to ensure that the high frequency non-monotonic transition
is not attenuated. Hence, an oscilloscope with a sample rate
of 10 GS/s and a bandwidth of 2 GHz or higher, such as the
MSO/DPO5204, DPO7254 or DPO7354, is the ideal tool for
monotonicity testing.
The monotonicity test for a USB 2.0 device is verified during
test packet examination. The option USB compliance test
package captures the test packet and examines each rising
and falling edge for monotonic behavior, as shown in Figure 8.
Set-up uses the high-speed signal quality test configuration,
as illustrated in Figure 9. The TDSUSB2 compliance test
package, coupled with a high-performance oscilloscope,
automates this process and ensures repeatability of test
Application Note
Droop Receiver CHIRP Impedance
Test Sensitivity Test Measurement
Time Domain
Data Generator
Test Fixture
Test Software
Current Probes
Figure 10. TDR measurement made with a DSA8200 sampling oscilloscope coupled
with an 80E04 TDR sampling module.
Impedance Measurement Test
Due to the high signal rates of USB 2.0 High-Speed mode,
trace and packaging impedance have become critical
parameters. The USB 2.0 High-Speed specification now
requires differential impedance measurements of cables,
silicon and devices.
The USB 2.0 specification requires that the differential
TDR impedance step response be set to 400 ps. The USB
specification defines the impedance limits referenced from the
DUT connector. In general, the impedance should be between
70 Ohm and 110 Ohm at a given distance from the connector.
Cables are also required to meet specific impedance limits.
These limits are 90 Ohm +/- 15%.
Test Equipment
The impedance measurement test requires a time domain
reflecto-meter, such as the DSA8200 digital serial analyzer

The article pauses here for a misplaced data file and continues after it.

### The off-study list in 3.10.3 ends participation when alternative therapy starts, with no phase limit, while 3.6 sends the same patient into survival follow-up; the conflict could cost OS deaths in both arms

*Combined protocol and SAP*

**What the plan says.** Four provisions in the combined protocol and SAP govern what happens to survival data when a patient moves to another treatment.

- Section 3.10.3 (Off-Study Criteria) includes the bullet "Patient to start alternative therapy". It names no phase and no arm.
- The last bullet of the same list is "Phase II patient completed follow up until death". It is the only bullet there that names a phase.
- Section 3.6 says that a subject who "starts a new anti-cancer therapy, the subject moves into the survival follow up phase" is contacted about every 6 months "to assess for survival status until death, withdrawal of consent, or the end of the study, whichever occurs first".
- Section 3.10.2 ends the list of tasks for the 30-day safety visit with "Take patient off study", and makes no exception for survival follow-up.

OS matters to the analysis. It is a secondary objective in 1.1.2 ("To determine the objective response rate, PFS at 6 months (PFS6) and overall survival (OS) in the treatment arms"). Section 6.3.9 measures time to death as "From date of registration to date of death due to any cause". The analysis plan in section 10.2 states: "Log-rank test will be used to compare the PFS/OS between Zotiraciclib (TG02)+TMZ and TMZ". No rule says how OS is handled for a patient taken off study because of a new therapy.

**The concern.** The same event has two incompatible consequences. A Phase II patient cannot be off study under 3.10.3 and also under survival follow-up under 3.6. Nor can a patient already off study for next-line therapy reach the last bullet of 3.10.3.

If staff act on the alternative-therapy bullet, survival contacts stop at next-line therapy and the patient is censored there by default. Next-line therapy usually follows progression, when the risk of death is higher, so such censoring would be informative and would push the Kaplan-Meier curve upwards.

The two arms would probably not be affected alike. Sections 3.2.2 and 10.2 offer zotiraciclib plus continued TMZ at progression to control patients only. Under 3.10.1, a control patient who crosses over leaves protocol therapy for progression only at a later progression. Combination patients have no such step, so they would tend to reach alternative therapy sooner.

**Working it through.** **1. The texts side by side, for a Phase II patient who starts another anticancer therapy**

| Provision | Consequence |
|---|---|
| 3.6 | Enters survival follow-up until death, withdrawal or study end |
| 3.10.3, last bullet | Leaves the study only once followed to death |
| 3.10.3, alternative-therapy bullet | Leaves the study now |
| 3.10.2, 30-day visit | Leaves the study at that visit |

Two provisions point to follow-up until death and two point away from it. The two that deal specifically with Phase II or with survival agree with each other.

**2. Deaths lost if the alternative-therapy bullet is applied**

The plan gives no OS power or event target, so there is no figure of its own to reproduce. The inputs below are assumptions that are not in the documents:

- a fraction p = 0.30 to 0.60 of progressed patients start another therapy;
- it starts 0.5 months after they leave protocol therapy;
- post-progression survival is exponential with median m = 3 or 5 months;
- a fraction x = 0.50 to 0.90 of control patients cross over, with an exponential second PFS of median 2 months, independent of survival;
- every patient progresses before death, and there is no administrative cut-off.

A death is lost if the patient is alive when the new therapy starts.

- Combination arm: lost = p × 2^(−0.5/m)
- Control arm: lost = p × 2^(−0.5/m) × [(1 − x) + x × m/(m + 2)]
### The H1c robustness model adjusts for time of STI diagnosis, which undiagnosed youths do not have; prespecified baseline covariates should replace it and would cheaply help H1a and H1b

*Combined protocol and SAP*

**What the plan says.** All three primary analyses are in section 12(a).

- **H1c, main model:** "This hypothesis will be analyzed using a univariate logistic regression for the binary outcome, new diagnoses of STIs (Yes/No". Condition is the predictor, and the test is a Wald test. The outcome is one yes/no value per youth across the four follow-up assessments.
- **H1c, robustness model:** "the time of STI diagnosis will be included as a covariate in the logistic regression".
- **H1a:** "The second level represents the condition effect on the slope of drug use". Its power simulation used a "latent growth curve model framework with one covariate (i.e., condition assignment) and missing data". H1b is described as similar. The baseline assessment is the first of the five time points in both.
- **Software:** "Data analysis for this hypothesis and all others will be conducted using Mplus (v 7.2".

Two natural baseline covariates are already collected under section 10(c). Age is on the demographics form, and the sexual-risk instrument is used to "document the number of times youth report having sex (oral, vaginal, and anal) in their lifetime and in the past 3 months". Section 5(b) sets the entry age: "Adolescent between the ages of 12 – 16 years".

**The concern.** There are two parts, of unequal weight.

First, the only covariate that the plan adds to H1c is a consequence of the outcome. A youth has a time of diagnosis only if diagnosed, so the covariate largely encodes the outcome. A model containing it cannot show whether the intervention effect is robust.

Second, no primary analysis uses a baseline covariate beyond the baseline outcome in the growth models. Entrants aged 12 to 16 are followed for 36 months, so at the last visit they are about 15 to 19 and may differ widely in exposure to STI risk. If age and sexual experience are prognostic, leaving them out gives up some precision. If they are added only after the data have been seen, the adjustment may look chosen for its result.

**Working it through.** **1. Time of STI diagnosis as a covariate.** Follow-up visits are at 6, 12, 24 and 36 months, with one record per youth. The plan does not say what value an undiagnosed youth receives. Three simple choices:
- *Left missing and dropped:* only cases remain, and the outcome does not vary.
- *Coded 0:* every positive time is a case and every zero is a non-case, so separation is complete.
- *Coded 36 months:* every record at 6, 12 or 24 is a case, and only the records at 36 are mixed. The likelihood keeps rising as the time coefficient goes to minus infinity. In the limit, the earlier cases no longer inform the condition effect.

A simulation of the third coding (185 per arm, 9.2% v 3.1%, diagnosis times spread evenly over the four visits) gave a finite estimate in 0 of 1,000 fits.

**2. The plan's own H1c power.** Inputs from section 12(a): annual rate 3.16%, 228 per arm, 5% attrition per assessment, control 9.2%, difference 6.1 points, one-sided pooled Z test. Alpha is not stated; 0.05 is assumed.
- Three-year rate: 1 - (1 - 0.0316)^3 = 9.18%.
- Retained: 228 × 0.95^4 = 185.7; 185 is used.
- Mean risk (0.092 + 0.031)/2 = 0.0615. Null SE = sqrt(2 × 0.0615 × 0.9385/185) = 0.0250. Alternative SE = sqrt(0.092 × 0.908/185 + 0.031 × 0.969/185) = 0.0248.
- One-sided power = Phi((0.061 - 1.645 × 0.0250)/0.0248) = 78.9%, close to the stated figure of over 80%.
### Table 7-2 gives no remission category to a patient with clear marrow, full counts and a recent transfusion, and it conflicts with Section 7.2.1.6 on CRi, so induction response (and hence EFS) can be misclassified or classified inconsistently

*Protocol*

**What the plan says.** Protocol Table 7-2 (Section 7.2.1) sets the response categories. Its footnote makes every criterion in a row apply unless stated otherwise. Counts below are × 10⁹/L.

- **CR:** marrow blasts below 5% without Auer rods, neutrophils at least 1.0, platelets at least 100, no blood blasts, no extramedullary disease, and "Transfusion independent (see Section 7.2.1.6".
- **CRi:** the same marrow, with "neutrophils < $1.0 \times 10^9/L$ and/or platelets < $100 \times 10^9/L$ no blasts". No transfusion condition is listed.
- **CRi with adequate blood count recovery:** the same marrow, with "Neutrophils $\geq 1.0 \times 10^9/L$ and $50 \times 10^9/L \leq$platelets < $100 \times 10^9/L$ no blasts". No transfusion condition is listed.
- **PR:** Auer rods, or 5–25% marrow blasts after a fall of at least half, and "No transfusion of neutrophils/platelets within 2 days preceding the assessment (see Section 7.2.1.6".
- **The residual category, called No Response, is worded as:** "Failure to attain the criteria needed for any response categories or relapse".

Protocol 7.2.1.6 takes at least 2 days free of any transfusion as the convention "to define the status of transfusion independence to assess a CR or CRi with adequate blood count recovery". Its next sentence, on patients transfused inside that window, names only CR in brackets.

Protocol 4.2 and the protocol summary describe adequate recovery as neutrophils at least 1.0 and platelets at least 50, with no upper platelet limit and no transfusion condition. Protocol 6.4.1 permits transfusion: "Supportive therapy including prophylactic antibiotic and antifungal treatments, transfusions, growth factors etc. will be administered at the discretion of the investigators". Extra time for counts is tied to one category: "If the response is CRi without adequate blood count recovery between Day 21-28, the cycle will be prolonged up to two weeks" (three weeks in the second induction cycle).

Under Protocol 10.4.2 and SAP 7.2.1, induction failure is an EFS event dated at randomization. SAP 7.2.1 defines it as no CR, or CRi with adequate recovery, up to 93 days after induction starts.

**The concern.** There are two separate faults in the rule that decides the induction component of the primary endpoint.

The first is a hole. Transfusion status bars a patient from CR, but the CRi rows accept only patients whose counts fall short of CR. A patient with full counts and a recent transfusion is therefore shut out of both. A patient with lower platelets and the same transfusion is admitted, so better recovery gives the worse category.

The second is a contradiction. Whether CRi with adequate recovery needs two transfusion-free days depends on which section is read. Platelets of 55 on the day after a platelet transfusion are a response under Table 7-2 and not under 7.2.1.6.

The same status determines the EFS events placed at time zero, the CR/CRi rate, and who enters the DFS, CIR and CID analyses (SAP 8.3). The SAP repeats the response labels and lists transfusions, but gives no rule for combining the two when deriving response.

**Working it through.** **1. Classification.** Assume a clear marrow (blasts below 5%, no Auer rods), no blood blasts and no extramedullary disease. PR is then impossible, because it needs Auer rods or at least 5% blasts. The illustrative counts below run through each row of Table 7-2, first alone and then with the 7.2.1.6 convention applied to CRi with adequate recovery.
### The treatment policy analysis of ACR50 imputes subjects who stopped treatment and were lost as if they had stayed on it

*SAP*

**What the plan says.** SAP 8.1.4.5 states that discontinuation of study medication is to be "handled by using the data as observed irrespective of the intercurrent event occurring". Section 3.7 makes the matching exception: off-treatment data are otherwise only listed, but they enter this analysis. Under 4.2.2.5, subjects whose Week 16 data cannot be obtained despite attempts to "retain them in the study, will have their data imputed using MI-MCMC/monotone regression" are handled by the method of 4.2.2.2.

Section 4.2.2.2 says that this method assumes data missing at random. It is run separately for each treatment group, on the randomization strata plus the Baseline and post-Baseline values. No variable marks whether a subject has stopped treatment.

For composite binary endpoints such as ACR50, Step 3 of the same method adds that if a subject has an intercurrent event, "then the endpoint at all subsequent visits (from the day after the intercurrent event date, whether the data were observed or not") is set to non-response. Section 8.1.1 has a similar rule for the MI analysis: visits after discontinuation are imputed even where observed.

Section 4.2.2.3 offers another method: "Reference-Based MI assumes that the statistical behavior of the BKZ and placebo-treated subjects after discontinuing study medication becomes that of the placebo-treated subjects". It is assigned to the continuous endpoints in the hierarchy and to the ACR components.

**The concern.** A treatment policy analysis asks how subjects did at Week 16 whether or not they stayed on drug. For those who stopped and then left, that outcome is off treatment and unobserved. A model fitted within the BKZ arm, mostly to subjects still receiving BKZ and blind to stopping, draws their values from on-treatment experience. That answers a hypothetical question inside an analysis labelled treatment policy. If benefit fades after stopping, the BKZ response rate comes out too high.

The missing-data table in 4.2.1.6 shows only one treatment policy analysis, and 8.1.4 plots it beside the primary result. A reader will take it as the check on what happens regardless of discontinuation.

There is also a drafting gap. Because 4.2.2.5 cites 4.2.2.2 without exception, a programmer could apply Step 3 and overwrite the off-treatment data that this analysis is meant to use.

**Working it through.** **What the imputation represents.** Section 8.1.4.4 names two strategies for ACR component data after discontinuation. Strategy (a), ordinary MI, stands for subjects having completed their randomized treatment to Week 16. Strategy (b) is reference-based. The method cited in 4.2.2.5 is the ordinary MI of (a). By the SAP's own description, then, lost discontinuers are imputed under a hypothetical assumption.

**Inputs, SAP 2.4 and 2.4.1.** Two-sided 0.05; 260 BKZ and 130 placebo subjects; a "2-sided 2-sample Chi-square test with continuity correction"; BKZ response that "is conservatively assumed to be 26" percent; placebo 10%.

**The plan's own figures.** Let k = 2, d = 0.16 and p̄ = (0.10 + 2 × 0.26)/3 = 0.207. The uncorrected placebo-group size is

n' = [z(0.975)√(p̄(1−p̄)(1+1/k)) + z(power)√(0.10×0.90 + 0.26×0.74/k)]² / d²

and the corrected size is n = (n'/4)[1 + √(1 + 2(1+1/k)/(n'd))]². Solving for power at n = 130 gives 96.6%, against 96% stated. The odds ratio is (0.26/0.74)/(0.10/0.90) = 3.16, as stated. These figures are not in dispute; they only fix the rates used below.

sampling oscilloscope with 80E04 TDR sampling module,
which offers unmatched TDR performance on up to eight
channels simultaneously. Add the IConnect product to convert
from TDR measurements to S-parameters.
Figure 10 shows a TDR measurement made with the
DSA8200 sampling oscilloscope. The Min and Max measure
within the tolerance specified by the USB differential
specification of 90 Ohm +/- 15%.
Instrumentation Requirements for USB
2.0 Physical Layer Testing
USB 2.0 opens up a whole range of USB consumer
applications to make the PC a more user friendly and valuable
tool in the workplace and home. With any consumer product
opportunity, time to market is crucial. USB designers are
keenly aware that the correct tool aids in meeting schedule
objectives. Especially critical are the bandwidth, rise time and
sample rate of the oscilloscope, along with the test fixture and
fully automatic test software.
USB 2.0 physical layer validation and electrical compliance
testing require a host of test equipment, as the chart above
Understanding and Performing USB 2.0 Physical Layer Testing and Debugging
Effect of Oscilloscope Bandwidth/Rise Time on
Measurement Accuracy
Rise time needs of the oscilloscope depend closely on the rise
times or slew rate of the signals to be measured. The following
empirical formula gives the relation between measured rise
time [RT(measured)], oscilloscope rise time [RT(oscilloscope)]
and signal rise time [RT(signal)];
RT(measured) =
[ RT(signal)2 + RT(oscilloscope)2 ]
The following table illustrates the variation of percentage error
versus the ratio of oscilloscope rise time to signal rise time,
based on this relationship.
Rise/Fall Time vs Oscilloscope Bandwidth and
Rise Time
Figure 11. DPO7254 digital phosphor oscilloscope.
Selecting Tools for USB 2.0 Physical
Layer Testing
Real-Time Oscilloscope
A real-time oscilloscope is the most crucial test instrument
for USB 2.0 measurements. When selecting an oscilloscope
for these measurements, it is important to consider the
oscilloscopes rise time, bandwidth and sample rate. The
following section deals with the required performance
characteristics of the real-time oscilloscope.
Bandwidth (GHz)
Rise Time (ps)
Measured Rise Time*
% Error
* Based on a signal with a 500 ps rise time.
When the oscilloscope rise time specification is five times
that of the signal, the error decreases to 1.8%. However,
lower oscilloscope rise times would signify higher error in
measurements with respect to signals. Therefore, in order to
measure a signal with a rise time of 500 ps, the oscilloscope
used should ideally have a rise time of 100-180 ps, like a
Application Note
Effect of Oscilloscope Sample Rate on
To capture information at edge speeds as fast as 500 ps,
you need at least 10 sample points on an edge. This
requirement becomes even more important when performing a
monotonicity test, mandatory for high-speed testing.
Tektronix Solutions
The following chart lists various Tektronix real-time
Rise/Fall Time
160 ps
115 ps
98 ps
Sample Rate (1 ch)
40 GS/s